COLUMN: Seeking hope in the face of bleak facts

Finding a silver lining to challenges posed by COVID-19 isn’t easy, Robert Malcolmson writes

By Robert Malcolmson

Dealing with the current pandemic is often likened to fighting a war. This is both misleading and not reassuring. Many wars — the American war on poverty and war on drugs have not been won, and the Cold War seems to have returned in a different form. Analogies with the Second World War are designed mainly to help us manage our current worries.

The war of 1939 to 1945 killed lots of people but it did not kill jobs. In fact, this war was the main reason why unemployment virtually disappeared by 1942, the Great Depression vanished, and North American economies were flourishing in 1945. Be skeptical when you read about a past generation rising to the occasion in the 1940s, giving us a model for good behaviour in 2020.

Yes, in some places, including B.C., there has been much to applaud. The provincial authorities have functioned well — Dr. Bonnie Henry has become something of an icon of calm, authoritative competence — and most citizens have been co-operative. COVID-19 has here been, for now, effectively contained. But much of the downside of this containment has yet to be experienced, notably the contraction or even crashing of parts of the economy.

Tourism and travel and work connected with big public gatherings are bound to take a huge hit, with widespread job losses. Coping with these losses while maintaining some sense of shared solidarity and common welfare will not be easy, even with massive state support.

Perhaps the key uncertainty is when an effective treatment for this virus will be available. (Almost everyone agrees that a vaccine is way down the road.) If available later this year, a treatment will mean that getting sick will cause many fewer deaths and thus the need for physical distancing will be reduced. But if treatment takes longer to develop, much more economic and psychological damage will be done and society will face greater challenges in striving to hang together – which B.C. has done pretty well so far.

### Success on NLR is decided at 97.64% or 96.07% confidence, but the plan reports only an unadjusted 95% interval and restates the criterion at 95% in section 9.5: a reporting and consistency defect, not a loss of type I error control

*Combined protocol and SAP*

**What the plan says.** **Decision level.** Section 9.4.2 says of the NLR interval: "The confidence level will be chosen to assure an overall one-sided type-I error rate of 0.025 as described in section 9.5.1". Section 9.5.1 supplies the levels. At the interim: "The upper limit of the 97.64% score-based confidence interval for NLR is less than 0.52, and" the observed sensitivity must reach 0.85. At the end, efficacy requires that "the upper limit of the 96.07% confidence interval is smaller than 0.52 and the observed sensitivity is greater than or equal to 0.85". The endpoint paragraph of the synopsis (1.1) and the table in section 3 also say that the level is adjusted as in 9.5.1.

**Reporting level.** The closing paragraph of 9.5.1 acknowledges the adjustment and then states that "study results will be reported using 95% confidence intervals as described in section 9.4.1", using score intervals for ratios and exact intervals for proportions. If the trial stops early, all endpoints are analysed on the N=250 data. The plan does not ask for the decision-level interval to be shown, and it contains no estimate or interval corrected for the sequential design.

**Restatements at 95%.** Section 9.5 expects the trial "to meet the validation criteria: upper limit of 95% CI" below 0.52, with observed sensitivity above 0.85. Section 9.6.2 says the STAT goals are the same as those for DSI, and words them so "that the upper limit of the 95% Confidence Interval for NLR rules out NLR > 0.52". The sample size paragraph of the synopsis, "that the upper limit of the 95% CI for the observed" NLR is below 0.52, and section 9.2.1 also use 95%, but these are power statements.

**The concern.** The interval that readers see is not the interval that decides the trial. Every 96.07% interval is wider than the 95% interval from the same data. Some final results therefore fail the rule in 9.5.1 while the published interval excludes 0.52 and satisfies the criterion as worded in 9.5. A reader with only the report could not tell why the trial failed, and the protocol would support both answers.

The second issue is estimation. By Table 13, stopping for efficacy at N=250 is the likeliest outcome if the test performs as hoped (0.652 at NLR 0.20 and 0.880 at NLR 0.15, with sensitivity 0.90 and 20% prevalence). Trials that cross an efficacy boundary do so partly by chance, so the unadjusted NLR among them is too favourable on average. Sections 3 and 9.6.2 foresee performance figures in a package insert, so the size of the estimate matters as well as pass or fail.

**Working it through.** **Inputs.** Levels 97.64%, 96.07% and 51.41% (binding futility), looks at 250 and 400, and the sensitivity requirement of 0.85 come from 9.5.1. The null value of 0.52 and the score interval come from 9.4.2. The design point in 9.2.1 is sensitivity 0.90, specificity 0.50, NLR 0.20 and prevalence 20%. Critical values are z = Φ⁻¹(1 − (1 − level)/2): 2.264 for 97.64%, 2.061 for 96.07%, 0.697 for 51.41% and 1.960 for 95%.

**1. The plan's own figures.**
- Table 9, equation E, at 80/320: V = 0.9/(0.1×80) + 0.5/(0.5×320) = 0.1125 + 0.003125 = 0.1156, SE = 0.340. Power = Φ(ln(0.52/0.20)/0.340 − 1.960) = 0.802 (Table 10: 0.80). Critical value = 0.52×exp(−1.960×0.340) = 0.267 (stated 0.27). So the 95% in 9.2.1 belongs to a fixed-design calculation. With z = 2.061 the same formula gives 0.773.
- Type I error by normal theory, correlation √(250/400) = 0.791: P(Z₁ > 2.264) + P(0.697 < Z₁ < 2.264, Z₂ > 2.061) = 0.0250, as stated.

Perhaps the most depressing facts are on display in the United States, once thought of as a leader when the world faced some major crisis. This is not now true. The White House shows no leadership. And to the extent that there is a theoretical leadership, it is notably incompetent and divisive, and its policies, such as they are, are largely incoherent. This is not good news for any of us.

Nor is there any likelihood that circumstances in the United States will improve in the near future. This is an election year. It was already expected to be the ugliest on record. The Republican Party nationwide is now a minority and predominantly far-right party (which it wasn’t in the 1970s). The presidency will be decided in only seven or eight states, and all stops will be pulled to get Donald Trump re-elected. Voter suppression is likely to be widespread, or at least widely attempted. If Trump is defeated, he may well not accept defeat.

So while we’re all trying to keep well and manage a pandemic, the United States shows signs of unravelling (more than at anytime since the 1860s) and is unlikely to be of much help outside its own borders. Who knows what gains authoritarian China will make? The democratic nations with rational leaderships – Germany, New Zealand, Norway, Singapore, perhaps Canada, and no doubt others – will probably have some successes and continue to promote international cooperation, but they’ll do so against the might of great power nationalism.

Do these bleak facts and probabilities lead to despair? Here’s where we all face personal challenges. While realistic thinking is always wise, it never helps to be hopeless. Hopelessness plays into the hands of the forces of darkness. It’s best, after acknowledging the world as it is, to keep one’s cool, manage one’s anxiety, support each other — especially locally, where most of our lives are consumed — and be patient as we allow time for others (medical researchers, enlightened elected and unelected officials) to find ways to bring our societies back from the brink.

Robert Malcolmson is professor emeritus of history at Queen’s University in Kingston, Ont. He now lives in Nelson.

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